Several public health groups, including the Voluntary Health Association of India, urged Finance Minister Arun Jaitley to ensure that all tobacco products especially bidis are taxed at uniformly high rates under the new GST framework.
The public group, which also includes Tata Memorial Hospital, says that the total tax burden currently is at 53 per cent, 19.5 per cent and 56 per cent respectively for cigarettes, bidis and smokeless tobacco in India. It is much lower than the level recommended by the WHO, which stands at 75 per cent of the tobacco retail price.
‘Unless corrective measures are taken in the impending GST by bringing all tobacco products under the highest demerit rate of 28% + the highest possible cess, it would be a severe blow to the public health in India.’
Stating that even the Union Budget 2017-18 did not address the issue, with an effective tax increase of 6 per cent, lower than at least the 10 per cent increase witnessed in previous budgets. It said the government's taxation policies in the tobacco sector have left public health concerns unaddressed.
"I see no logic in giving tax subsidy to a product that carries a product warning that it kills. In fact, it is the cheapest and unregulated poison currently available in the market. With current tax pattern, consumer and the nation are losers, whereas handful of business families (bidi and chewing tobacco industry owners) are making vulgar profits by selling this weapon of mass destruction," said Pankaj Chaturvedi, Oncologist at Tata Memorial Hospital.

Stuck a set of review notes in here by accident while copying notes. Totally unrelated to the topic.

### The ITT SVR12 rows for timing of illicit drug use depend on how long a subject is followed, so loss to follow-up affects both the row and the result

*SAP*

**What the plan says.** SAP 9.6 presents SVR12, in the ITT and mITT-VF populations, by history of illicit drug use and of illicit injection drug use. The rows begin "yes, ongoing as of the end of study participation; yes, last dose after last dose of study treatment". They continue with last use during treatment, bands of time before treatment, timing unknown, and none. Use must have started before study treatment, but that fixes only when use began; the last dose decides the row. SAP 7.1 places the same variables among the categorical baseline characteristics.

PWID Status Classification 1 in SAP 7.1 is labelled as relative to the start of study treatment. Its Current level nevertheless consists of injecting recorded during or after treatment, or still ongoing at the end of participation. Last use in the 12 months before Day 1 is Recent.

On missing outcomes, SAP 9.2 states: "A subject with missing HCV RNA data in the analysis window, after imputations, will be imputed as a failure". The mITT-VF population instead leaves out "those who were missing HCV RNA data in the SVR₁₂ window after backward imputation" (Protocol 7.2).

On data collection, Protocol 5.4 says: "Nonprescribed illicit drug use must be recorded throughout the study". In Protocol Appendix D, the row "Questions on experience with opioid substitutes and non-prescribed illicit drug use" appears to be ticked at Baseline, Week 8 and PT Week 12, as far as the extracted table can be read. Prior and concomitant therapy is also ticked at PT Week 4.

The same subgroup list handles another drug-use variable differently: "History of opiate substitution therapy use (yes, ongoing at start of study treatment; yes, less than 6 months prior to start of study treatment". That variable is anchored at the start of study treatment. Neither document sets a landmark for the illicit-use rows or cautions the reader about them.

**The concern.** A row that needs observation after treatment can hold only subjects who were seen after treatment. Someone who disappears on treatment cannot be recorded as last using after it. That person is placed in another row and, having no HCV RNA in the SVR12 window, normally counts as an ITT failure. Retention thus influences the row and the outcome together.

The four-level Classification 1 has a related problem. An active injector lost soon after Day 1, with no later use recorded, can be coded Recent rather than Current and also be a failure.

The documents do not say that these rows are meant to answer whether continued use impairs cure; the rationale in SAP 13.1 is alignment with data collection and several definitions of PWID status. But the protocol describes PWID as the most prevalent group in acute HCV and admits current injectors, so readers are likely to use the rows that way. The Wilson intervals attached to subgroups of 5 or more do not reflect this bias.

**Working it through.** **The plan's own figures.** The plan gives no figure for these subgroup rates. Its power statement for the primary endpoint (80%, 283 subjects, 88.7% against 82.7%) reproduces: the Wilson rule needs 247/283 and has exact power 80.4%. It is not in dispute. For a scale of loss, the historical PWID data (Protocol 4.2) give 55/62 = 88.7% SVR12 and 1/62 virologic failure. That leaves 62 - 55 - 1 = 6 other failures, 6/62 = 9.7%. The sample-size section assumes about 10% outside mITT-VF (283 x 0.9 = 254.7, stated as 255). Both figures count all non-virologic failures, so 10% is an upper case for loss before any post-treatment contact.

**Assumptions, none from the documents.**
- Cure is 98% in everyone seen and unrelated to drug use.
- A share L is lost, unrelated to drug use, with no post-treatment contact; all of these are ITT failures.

According to the group, the budget also failed to increase the excise taxes on tendu rolled hand-made bidis, which almost 98 per cent of the bidis smokers consume.
"The tobacco industry knows how to exploit its consumers and this is why it increases prices much more than the tax increases that the government proposes every year. It is unfortunate that the government doesn't take a cue from this and increase taxes on tobacco products substantially as against a normally expected 10-15 per cent increase in taxes on tobacco products," said Rijo John, Assistant Professor, Indian Institute of Technology (IIT) Jodhpur,
"Unless corrective measures are taken in the impending GST by bringing all tobacco products under the highest demerit rate of 28% + the highest possible cess, it would be a severe blow to the public health in India," he said.
The group said that taxation is clearly the best way to tackle the tobacco threat as reiterated by research all over the world including in India.
It is critical that the total tax burden on tobacco under the GST regime, does not fall below the current tax burden in order to achieve revenue neutrality and maintain the current progress on public health.
India has the second largest number of tobacco users -- with 275 million people or 35 per cent of all adults in India -- in the world. At least 10 lakh die every year from tobacco related diseases.
The total direct and indirect cost of diseases attributable to tobacco use is a staggering Rs 1.04 lakh crore ($17 billion) in 2011 or 1.16% of India's GDP.